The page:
Old Dominion University’s Vice President Dr. Don Stansberry Navigates Leadership in a Post-Lockdown Era

Don Stansberry’s office smells like sweet spices and baked goods. 

The scent—emanating from a small diffuser on his desk—is notably named “Fireside.” While he proudly explains that it was a Christmas gift from his niece, I imagine a fireplace in the corner of the room, narrating our conversation with faint pops of wood. It would protrude from the opposite wall of his large, Jacobean-stained bookshelf, characteristically decorated with old photos and rainbow knick-knacks. The eclectic charm of his décor paired with a crackling hearth would exude the familiar comforts of my childhood living room, but the scent alone is almost as inviting, and it brings me back to reality. 

As I cross through the aromatic threshold, he tells me to sit anywhere and gestures to the entirety of the room. At least ten chairs populate the office, and a nervous laugh escapes as I momentarily ponder where to go. Though a conference table occupies the wall where my imaginary fireplace would be, I settle for a cushioned seat in front of his desk and cross my legs to mirror his own. He’s allocated nearly an hour of his Monday to our interview—one that was nearly cut short by a call from the university president—and it wouldn’t feel courteous to make him move. But I don’t take his politeness for granted. He could be aloof if he wanted; his position certainly allows for it. 

Stansberry has never been one to let his role of vice president overshadow his genuine interest in caring for others. As an office assistant in his suite, I’m almost guaranteed to play a game of fly on the wall. Perching behind a plexiglass window, I silently note when he erupts through the door with milkshakes or chicken sandwiches for everyone at work. I find vegan brownies and blondies waiting on my keyboard, a card for every holiday. His drawers are stocked with goodie bag fillers and fun-shaped erasers, candies and stuffed toys that sing. He routinely offers up university merch, often in gift campaigns for every employee who works under him. He knows them all by first name. He wears bow ties, for crying out loud.   

It’s hard to imagine a world in which someone so attentive and outwardly goofy could be considered uncaring or money-hungry. But the plight of leading a university through a politicized pandemic is accepting the harsh reality that it’s impossible to please everyone. 

It wasn’t surprising when Old Dominion University closed its doors in March 2020 alongside every other university in the country. Students across the nation anticipated a sun-soaked, restful spring break and were essentially displaced when various institutions prohibited their return. Until the spread of the virus could be studied—and ultimately controlled—universities needed to curate a virtual realm for in-person students to continue their education online. But this hasty transition did not bode well for the majority, and university leaders like Stansberry were caught in the crossfire of political turbulence and excessive safety protocols.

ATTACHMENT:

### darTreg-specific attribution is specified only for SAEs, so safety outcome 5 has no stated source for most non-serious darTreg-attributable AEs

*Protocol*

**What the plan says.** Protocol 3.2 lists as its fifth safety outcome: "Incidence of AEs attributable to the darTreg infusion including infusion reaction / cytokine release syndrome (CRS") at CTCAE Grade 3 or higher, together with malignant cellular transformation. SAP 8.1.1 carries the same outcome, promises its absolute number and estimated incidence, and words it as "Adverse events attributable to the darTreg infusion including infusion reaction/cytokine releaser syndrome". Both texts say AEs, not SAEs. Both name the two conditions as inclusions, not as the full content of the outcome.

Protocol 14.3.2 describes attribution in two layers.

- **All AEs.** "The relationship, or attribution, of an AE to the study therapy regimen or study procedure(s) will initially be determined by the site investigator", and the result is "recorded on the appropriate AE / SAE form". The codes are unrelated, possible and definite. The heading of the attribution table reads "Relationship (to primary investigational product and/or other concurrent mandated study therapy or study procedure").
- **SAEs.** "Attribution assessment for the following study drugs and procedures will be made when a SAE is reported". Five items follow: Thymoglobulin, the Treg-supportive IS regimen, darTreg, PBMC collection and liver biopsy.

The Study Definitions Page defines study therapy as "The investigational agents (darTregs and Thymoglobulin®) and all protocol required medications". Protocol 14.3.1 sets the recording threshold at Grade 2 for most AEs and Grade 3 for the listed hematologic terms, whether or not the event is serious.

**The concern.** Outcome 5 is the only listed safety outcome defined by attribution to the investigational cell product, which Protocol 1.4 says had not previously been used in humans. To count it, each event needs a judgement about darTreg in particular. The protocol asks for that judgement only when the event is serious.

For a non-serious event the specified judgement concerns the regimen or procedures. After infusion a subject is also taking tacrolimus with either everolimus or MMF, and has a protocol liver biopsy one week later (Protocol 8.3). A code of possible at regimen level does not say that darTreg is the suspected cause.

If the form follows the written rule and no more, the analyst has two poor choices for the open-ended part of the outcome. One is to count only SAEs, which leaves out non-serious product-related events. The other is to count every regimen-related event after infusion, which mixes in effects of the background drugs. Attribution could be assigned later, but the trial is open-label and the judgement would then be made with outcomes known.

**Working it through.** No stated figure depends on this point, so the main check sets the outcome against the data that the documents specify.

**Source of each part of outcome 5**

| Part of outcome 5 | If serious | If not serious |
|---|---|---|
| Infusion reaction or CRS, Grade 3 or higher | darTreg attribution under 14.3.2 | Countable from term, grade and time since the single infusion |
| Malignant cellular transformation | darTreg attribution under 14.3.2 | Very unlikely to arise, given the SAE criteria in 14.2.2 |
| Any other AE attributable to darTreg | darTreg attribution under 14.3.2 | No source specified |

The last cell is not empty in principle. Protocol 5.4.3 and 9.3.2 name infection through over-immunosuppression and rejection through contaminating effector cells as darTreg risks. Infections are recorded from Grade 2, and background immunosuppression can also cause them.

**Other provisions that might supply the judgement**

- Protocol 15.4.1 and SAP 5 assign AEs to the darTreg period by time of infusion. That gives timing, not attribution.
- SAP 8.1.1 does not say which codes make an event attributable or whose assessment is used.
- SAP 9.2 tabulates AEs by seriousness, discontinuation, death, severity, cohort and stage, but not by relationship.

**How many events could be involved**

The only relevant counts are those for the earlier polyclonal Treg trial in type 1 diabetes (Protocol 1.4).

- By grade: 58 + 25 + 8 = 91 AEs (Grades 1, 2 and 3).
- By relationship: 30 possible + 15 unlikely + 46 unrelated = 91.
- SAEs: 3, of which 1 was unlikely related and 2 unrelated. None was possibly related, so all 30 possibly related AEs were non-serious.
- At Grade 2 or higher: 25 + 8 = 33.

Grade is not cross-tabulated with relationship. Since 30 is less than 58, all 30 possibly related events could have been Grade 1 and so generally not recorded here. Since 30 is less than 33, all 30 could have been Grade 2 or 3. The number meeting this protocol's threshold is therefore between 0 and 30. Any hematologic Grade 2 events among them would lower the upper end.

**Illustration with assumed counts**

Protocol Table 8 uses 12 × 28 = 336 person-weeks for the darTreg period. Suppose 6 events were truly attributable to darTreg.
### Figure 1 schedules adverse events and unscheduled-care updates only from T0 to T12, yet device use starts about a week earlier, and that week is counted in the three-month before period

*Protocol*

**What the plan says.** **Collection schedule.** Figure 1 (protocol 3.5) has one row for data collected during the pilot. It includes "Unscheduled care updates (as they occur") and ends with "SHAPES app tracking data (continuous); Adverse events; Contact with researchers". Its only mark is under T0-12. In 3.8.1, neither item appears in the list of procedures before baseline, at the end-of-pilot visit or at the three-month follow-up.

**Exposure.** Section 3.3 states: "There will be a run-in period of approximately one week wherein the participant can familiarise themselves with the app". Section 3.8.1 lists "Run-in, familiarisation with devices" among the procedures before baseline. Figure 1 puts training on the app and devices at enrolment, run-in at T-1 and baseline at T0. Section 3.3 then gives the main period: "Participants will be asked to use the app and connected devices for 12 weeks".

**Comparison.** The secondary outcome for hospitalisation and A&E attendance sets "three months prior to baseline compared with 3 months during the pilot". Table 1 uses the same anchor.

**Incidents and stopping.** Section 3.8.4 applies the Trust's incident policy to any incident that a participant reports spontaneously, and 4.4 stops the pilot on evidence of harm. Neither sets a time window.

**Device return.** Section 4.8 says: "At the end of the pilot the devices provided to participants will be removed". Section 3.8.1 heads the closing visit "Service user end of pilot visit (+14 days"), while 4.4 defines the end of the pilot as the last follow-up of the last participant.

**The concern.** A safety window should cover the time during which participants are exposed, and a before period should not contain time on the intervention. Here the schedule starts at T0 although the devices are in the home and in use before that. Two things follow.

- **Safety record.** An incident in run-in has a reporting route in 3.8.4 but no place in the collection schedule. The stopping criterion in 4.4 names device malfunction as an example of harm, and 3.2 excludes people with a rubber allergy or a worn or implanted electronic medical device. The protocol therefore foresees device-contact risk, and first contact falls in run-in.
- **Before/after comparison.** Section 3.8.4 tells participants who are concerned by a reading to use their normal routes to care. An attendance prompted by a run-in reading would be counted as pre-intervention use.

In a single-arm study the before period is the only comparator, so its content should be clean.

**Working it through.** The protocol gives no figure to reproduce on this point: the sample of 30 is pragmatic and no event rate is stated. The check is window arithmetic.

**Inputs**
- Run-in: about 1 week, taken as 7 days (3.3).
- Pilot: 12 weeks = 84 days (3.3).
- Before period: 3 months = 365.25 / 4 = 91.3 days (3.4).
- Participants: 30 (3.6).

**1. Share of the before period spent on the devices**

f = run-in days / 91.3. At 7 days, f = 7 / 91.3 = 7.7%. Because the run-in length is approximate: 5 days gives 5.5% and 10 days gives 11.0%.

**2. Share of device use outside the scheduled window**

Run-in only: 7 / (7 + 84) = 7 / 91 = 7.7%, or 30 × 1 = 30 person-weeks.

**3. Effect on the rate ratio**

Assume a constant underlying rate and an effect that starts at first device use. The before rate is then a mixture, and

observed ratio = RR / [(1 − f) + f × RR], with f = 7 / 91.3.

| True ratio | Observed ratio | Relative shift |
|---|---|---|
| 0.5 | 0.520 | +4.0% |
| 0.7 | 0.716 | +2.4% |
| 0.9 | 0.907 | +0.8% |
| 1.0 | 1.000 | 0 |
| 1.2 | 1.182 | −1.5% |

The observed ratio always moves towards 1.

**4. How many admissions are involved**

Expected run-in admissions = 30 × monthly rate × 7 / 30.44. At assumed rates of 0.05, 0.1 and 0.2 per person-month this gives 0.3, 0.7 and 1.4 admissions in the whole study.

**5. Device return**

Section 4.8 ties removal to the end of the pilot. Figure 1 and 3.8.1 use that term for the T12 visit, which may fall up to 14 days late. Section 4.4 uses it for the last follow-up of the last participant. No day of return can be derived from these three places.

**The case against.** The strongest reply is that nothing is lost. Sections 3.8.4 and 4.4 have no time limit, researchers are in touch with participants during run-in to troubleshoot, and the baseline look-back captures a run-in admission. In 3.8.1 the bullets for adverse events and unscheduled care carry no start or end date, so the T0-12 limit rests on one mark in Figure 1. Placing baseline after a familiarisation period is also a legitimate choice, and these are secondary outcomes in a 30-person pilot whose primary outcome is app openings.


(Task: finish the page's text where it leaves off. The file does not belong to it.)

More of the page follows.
When I immediately ask him to reflect on that initial era of unrest, he pauses to weigh his answer. Though I noted the boldness of his baby yellow quarter-zip upon greeting him, it seems louder when in contrast with the stern expression he now holds. Louder yet is the dawning realization that, as a student, I’d never seen him look so discerning. I gather that this side of him is reserved for highly sensitive topics, those which our professional relationship has never breached. 

“We make comments all the time about how this is a technological generation,” he notes, slowly stringing his words together. “Which it is. But that doesn’t necessarily mean that all students have the skills to do virtual learning.” He continues, “[Something] that caught us by surprise was the number of students that didn’t have access to technology at home or in their communities. They were doing papers on their phones.” At this, he holds his cellphone in front of him and demonstrates typing a paper, slightly squinting as if to further convey the difficulty in doing so. The underlying message: no one could anticipate how the pandemic would accentuate the economic disparities between students. And Stansberry is the first to admit that virtual learning simply did not work. 

“Our students were not successful. Many didn’t do well academically—not all, but many. And almost every assessment that we’ve done consistently comes back that they’re lonely; they have high anxiety; they’re not meeting people. It can be a very isolating experience for students where that’s not their preferred learning style.”

The university’s inability to meet the direct needs of students while in a remote setting prompted various engagement groups to boost their creativity to the next level, but without drop-ins or “serendipitous moments when a student is walking by,” many programs and clubs were put on hold. And this only scratches the surface of the dilemmas that university leaders like Stansberry were regularly challenged with.